Malt of the Moment
Port Ellen is arguably the most widely known of the closed distilleries in Scotland due to a mixture of the current vogue for peated whiskies and its prominent Islay location....
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Port Ellen is arguably the most widely known of the closed distilleries in Scotland due to a mixture of the current vogue for peated whiskies and its prominent Islay location. Today, it exists as a maltings to provide produce for several of the distilleries on Islay, along with its surviving warehousing being used by Diageo and other distilleries on the island.
It’s life as a distillery commenced in 1824 when Alexander Kerr Mackay founded Port Ellen and financed its construction. This was the era of Excise Act that encouraged many illicit distillers and businessmen to enter the realm of whisky on terms laid out by the government. Many attempted to realise the dream and not everyone succeeded. Unfortunately for Alexander, like so many others he underestimated the cost of building and maintaining a working distillery whilst awaiting a reliable revenue stream that only came after maturation. Port Ellen went through various owners until it presented the opportunity to John Ramsay for success in 1833. Ramsay, a cousin of John Morrison, prior to Port Ellen was a successful importer in Glasgow specialising in wines and sherry. It’s very likely he was aware of the distillery and its troubles from the family and John Morrison who played an initial role in Port Ellen’s foundation and start-up period. Grasping the possibility, Ramsay persuaded the Laird of Islay to grant him a lease on the distillery and by 1836, Port Ellen was finally on its way.
The distillery remained in his hands until 1892, when Port Ellen was inherited by his spouse, Lucy. By the time of his death, John Ramsay was a very wealthy and influential member of the Islay community, owning land, housing and instigating various improvements to the island including around Port Ellen that had expanded greatly since the 1820’s and had become the main island port. His son, Captain Iain Ramsay, inherited the distillery in 1906 but never truly managed to excel as an owner. This was partially due to economic conditions as the fallout from the Pattison crisis still endured and wartime restrictions put much of the whisky industry on hold. Sensing what was to come, he sold the distillery to the famous blenders of James Buchanan and John Dewar. They in turn handed the rights to the recently created Port Ellen Company Limited, before the whisky industry endured a period of consolidation.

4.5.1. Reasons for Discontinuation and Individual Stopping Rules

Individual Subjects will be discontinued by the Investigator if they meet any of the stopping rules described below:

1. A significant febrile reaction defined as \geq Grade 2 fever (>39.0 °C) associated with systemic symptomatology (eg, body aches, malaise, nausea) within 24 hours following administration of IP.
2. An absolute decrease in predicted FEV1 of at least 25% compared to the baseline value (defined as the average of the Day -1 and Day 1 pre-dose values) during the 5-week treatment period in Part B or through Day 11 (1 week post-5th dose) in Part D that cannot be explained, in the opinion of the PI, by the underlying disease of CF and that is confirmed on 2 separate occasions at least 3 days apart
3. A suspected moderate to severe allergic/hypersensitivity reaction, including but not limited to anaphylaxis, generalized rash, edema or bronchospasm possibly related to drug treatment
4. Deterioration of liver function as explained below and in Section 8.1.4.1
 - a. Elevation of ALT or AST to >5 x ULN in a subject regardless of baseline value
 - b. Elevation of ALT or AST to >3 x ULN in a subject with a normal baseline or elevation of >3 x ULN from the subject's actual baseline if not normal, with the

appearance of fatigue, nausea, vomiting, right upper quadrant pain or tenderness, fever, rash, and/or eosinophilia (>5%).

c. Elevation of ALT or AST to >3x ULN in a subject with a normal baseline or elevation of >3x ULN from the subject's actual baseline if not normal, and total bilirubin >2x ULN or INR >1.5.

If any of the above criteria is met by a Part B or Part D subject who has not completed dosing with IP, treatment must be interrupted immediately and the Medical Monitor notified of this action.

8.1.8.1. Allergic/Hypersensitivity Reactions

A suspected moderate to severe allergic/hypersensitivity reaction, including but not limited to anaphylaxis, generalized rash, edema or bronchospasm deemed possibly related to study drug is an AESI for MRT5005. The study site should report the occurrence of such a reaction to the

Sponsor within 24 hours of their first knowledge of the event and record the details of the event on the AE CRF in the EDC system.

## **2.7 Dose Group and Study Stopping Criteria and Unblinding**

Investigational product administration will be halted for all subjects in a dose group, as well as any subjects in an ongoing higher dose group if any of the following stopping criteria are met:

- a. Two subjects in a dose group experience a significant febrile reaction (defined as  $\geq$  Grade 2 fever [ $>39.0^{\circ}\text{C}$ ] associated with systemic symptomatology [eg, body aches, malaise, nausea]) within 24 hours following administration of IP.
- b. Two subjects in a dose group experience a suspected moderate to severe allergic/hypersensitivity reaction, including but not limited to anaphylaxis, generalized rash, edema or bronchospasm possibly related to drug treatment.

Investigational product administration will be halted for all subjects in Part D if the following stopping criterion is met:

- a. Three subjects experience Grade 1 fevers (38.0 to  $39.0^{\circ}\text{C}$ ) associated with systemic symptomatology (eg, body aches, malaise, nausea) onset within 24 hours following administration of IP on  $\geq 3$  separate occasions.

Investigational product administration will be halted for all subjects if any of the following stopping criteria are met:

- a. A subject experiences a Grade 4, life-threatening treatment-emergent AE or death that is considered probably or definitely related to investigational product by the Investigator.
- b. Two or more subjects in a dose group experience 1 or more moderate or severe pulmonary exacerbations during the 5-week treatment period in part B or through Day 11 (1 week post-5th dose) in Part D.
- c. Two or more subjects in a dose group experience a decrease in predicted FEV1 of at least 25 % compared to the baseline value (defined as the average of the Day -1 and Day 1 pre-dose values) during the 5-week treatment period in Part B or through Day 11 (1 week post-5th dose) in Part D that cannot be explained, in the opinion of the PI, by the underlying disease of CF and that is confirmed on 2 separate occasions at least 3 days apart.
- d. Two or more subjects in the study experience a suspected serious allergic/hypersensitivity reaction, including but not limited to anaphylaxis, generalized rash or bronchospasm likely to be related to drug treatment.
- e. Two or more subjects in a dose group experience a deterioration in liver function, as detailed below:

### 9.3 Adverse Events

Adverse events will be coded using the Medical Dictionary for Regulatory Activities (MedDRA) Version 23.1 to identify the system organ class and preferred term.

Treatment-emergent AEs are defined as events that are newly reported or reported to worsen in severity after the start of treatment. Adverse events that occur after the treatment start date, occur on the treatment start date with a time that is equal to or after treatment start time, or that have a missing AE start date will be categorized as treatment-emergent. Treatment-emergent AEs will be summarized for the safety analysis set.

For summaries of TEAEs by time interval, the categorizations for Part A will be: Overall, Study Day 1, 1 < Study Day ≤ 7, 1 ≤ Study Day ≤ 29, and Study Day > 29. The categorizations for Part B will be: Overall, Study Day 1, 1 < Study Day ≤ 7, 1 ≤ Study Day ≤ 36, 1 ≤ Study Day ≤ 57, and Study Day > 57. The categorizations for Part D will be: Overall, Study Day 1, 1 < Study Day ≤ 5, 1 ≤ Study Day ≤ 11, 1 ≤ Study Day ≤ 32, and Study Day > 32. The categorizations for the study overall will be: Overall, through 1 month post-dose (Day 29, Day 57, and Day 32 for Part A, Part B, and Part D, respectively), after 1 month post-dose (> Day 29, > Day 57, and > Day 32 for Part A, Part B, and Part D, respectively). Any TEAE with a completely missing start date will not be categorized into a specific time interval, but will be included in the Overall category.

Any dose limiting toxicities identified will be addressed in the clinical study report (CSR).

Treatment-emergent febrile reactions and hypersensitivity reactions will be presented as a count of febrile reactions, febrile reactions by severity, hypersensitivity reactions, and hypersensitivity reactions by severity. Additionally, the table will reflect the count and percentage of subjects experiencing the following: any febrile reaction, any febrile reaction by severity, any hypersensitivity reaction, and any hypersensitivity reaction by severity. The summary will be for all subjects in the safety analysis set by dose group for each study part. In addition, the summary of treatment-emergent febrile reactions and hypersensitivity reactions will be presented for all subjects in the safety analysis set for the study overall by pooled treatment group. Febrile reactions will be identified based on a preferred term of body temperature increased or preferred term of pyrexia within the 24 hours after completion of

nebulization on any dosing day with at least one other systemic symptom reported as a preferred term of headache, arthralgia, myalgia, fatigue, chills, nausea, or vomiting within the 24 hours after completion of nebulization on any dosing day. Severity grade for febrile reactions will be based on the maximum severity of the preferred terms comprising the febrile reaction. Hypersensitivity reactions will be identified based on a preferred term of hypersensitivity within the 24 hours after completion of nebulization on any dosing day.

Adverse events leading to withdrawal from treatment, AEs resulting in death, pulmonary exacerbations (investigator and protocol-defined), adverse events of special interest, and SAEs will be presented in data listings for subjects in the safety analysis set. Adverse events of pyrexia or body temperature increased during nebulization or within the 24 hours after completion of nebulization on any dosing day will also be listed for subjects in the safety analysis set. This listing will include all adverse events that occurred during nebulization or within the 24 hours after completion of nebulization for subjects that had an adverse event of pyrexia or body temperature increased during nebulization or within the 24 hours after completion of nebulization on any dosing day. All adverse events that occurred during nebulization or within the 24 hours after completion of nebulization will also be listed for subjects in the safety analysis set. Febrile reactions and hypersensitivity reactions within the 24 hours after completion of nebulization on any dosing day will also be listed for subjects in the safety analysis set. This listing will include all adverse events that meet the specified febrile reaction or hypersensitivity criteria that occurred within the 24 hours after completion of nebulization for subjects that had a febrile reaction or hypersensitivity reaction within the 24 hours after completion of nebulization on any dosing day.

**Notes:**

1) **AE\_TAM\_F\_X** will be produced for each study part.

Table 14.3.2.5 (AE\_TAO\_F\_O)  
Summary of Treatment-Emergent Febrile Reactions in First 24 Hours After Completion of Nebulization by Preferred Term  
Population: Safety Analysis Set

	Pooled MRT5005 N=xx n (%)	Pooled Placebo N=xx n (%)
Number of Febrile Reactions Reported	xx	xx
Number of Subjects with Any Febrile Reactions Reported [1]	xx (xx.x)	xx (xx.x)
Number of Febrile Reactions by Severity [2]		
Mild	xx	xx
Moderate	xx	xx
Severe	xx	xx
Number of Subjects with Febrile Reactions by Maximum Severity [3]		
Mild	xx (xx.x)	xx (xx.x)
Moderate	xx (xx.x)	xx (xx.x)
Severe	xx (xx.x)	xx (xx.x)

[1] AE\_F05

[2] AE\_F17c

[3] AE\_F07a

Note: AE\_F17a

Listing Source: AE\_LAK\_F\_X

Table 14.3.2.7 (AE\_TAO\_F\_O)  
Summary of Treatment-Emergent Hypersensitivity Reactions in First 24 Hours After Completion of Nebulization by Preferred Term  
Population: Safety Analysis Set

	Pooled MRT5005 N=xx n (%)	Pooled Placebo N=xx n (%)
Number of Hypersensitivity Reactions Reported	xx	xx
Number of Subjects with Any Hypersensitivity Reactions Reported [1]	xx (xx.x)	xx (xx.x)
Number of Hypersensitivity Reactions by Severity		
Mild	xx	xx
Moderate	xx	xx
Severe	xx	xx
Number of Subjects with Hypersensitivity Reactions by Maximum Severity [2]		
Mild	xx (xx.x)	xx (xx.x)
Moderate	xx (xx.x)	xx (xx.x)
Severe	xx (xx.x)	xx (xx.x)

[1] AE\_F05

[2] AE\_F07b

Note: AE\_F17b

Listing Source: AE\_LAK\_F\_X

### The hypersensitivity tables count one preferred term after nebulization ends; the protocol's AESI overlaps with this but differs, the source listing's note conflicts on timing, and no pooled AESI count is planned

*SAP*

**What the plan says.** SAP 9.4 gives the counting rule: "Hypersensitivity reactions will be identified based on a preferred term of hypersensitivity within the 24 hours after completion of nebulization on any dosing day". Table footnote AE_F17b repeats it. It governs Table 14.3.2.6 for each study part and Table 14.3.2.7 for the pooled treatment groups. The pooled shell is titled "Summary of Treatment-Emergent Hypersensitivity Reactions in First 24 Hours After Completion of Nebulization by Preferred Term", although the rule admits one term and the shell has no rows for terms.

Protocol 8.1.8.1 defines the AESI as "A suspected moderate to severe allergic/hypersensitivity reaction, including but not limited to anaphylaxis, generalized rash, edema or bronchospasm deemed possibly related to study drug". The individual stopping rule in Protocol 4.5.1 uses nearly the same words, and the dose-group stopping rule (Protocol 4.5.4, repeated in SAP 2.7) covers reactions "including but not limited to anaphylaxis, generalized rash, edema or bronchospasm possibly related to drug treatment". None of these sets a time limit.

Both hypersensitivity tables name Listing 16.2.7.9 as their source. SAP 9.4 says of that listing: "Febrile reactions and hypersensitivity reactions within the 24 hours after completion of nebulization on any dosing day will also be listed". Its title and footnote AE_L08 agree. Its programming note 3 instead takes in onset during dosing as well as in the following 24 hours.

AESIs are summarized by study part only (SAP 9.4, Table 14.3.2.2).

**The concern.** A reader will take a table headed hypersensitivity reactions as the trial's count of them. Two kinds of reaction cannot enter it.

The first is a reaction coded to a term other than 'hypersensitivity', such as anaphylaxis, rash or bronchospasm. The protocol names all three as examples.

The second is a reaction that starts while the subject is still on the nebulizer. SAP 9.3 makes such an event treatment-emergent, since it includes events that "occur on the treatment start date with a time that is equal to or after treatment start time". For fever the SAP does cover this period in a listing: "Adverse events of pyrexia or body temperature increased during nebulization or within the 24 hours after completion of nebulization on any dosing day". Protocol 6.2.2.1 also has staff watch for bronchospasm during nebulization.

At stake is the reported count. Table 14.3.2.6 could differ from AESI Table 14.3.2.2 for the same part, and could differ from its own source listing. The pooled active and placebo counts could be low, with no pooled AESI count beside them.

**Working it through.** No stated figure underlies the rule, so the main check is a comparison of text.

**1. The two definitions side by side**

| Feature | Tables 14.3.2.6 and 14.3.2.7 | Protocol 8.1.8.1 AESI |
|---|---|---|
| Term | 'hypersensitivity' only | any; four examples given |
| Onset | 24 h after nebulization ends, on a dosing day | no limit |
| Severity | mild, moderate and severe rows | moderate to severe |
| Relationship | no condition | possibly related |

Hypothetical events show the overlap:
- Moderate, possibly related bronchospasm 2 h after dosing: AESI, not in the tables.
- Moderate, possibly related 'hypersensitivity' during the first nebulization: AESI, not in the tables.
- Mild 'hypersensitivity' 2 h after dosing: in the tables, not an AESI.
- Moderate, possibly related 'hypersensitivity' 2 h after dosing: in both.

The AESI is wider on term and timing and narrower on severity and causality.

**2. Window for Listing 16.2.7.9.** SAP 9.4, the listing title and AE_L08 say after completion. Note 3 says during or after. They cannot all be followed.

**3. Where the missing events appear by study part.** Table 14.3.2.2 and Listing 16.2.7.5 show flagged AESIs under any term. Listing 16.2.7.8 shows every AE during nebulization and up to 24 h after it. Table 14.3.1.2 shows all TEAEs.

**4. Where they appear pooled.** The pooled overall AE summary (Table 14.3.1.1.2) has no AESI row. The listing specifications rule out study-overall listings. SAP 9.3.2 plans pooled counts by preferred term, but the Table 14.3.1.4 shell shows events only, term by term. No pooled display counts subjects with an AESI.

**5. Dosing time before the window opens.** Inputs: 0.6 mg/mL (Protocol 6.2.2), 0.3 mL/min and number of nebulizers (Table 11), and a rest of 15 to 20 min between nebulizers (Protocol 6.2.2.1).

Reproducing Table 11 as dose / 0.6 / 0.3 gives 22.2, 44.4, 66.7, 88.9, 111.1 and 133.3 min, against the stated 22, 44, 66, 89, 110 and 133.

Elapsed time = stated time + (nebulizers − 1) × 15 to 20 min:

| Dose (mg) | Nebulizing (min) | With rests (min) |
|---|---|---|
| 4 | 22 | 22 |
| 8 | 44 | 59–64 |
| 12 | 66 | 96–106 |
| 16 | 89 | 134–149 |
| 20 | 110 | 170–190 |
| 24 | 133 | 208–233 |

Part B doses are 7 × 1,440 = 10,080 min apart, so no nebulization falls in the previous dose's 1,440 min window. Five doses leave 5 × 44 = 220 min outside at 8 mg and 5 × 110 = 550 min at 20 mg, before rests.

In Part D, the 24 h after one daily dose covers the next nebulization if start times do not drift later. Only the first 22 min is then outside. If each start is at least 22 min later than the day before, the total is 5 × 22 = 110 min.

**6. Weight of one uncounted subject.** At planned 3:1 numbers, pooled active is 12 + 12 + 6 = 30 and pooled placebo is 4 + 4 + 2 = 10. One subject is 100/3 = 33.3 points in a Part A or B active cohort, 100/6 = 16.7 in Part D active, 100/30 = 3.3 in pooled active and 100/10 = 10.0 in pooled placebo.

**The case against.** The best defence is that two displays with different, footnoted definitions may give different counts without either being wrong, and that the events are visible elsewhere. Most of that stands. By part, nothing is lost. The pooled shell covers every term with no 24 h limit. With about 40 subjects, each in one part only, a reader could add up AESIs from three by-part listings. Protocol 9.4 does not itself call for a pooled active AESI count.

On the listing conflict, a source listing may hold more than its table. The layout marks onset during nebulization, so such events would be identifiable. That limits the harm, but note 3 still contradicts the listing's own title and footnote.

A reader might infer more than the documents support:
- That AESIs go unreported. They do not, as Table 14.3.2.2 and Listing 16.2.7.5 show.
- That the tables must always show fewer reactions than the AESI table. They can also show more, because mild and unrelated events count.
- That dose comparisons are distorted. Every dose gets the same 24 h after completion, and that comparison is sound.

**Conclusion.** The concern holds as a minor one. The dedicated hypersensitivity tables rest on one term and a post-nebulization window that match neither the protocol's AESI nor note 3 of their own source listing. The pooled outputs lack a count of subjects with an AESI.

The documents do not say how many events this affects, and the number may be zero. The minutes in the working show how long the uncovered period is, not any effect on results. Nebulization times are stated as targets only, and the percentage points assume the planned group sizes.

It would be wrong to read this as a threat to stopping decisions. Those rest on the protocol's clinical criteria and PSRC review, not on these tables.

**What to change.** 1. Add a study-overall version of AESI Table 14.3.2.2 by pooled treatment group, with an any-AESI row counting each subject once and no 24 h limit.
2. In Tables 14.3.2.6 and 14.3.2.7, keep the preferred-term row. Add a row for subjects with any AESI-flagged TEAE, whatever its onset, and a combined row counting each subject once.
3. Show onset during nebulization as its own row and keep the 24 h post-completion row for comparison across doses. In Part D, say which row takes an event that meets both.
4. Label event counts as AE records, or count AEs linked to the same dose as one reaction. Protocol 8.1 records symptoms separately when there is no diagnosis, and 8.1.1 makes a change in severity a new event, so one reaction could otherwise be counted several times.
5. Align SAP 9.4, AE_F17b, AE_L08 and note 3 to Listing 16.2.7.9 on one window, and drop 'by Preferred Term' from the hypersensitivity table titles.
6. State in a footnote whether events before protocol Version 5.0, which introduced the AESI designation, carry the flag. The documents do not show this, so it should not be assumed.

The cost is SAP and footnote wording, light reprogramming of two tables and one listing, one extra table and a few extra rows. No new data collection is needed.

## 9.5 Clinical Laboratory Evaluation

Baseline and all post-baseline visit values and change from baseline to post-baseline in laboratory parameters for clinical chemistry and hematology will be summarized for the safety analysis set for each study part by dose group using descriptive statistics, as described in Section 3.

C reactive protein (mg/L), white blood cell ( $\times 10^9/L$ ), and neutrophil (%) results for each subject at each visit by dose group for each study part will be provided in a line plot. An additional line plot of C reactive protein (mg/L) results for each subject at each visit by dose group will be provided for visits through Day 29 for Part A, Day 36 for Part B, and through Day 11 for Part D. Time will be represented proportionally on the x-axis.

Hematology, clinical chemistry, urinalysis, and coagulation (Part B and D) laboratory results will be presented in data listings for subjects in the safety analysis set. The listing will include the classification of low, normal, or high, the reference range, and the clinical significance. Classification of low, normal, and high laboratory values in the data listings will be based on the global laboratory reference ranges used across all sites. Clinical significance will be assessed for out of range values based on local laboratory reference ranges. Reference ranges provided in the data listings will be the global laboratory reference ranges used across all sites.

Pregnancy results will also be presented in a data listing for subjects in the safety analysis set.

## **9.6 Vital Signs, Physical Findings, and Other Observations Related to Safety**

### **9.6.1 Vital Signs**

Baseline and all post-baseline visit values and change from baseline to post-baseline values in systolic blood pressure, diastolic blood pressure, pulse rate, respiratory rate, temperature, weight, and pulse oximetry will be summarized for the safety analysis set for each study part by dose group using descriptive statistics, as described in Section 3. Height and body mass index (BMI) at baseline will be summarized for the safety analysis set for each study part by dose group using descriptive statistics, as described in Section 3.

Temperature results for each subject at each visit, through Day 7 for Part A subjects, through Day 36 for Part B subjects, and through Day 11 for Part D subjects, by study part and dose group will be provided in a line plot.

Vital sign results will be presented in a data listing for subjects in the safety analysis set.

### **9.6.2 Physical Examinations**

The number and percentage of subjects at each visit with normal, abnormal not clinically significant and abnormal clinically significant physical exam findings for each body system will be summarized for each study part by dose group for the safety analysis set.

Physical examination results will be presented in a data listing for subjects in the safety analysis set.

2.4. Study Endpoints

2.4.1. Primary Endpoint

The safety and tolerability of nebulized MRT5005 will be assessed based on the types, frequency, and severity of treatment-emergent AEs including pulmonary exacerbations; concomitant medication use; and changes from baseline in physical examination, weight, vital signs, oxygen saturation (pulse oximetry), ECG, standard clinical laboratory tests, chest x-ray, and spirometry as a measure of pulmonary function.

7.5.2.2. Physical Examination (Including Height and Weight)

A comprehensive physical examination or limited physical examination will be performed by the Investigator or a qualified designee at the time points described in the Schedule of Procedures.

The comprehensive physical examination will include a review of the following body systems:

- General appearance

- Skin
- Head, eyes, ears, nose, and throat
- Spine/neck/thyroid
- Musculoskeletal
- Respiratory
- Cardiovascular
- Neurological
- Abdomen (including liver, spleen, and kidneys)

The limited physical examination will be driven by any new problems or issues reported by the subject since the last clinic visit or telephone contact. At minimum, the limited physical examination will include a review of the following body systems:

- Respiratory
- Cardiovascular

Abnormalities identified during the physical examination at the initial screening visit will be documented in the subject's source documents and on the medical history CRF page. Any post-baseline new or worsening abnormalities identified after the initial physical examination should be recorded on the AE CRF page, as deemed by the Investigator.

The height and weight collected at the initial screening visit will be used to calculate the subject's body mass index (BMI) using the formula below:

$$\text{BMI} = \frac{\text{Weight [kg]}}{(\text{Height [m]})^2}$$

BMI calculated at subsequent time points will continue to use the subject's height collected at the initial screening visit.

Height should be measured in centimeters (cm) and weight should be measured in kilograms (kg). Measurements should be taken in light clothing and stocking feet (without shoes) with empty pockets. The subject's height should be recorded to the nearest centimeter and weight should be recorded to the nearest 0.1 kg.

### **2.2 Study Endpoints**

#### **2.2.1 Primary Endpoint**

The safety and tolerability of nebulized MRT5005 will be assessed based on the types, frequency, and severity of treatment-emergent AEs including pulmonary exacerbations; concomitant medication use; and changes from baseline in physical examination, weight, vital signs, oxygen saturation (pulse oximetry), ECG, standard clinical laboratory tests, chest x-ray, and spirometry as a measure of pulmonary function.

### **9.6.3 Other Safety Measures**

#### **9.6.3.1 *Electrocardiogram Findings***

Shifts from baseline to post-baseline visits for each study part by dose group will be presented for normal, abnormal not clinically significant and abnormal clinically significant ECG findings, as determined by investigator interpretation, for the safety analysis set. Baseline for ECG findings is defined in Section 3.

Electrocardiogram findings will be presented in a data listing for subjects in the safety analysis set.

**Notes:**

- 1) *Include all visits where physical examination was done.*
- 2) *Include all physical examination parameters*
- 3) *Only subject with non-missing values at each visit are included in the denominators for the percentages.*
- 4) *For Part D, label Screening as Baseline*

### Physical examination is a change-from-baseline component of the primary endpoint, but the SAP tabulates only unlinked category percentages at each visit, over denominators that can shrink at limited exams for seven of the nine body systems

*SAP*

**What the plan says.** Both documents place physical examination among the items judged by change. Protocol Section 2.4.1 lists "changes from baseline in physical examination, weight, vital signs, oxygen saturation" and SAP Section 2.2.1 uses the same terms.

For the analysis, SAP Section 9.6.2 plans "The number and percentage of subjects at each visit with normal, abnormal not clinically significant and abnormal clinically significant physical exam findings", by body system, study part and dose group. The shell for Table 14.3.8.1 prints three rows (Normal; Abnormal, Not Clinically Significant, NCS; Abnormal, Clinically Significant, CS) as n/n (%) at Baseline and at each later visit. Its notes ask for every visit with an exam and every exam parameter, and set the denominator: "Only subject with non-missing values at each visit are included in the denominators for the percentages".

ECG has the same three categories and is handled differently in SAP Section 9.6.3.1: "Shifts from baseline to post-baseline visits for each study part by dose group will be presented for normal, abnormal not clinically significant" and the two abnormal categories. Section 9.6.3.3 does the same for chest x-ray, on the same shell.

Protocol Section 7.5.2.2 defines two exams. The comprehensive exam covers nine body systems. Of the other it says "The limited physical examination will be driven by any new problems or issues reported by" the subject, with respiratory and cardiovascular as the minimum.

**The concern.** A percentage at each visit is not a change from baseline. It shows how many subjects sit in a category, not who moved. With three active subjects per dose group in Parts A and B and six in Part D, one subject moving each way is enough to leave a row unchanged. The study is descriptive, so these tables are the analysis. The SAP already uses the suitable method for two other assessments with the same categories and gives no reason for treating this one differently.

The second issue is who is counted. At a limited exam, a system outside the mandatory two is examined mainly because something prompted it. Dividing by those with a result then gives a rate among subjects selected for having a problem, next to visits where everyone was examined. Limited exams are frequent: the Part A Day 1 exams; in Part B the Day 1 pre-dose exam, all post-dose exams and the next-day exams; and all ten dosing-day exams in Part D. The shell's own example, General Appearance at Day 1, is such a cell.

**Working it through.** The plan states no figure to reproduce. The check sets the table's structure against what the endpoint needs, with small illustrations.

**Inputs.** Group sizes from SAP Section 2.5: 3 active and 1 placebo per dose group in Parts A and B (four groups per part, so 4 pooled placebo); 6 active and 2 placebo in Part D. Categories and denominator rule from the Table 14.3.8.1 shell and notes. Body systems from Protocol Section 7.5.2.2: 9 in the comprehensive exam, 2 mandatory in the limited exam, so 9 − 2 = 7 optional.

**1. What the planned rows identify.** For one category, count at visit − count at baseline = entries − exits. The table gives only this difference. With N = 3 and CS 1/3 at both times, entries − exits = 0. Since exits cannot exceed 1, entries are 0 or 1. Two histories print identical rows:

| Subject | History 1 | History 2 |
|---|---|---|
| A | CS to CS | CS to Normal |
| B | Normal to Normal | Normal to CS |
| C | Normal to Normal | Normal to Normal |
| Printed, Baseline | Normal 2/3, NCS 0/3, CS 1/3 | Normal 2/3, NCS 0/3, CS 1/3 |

With the parent company purchased by the powerful Distillers Company Limited in 1925, this set the distillery on the path to the Diageo ownership that endures today. However, it was not a rosy period for Port Ellen as further economic conditions prompted a slump in whisky demand and a change in tastes. Soon the distillery was surplus to the requirements of its blending masters who mothballed it in 1930. This heralded a long period of inactivity in the stillroom although the warehousing and maltings were still used on site. Port Ellen was not revived until 1967 when it required a sizeable investment that expanded its capacity with its 2 stills being increased to 4. The work took almost 2 years to complete and in 1973 the large drum maltings were installed on the site that would ultimately seal its fate as a distillery.
Even when it sparked back to life, Port Ellen was very much a workhorse providing for the blended market. It had no single malt presence of its own, nor a heritage such as Bowmore, Laphroaig or Ardbeg who had established their own identities over the proceeding decades. By the early 1980’s the whisky industry was facing another slump in demand. This forced owners to evaluate their existing distilleries and despite Port Ellen’s fairly recent revival, it was a prime candidate given its lack of prominence in the marketplace. For several years there was much speculation as to its future but eventually several buildings were demolished and Port Ellen the distillery was no more.
Today, it serves other Islay distilleries as their prime source of malting and its remaining warehousing continues to mature whisky and act as a beacon to anyone arriving on Islay. Ironically its only in recent times via Diageo’s annual Special Release programme that Port Ellen has received acclaim and attention for its whisky. 2016 welcomed the 16th release in an ongoing series, with Port Ellen reaching 37 years of age and an ever-increasing price tag. Independent releases have flowed in recent decades and these showcase the variable nature of its whisky, but when Port Ellen is at its greatest then it is a marvellous whisky; if increasingly rare and formidably expensive.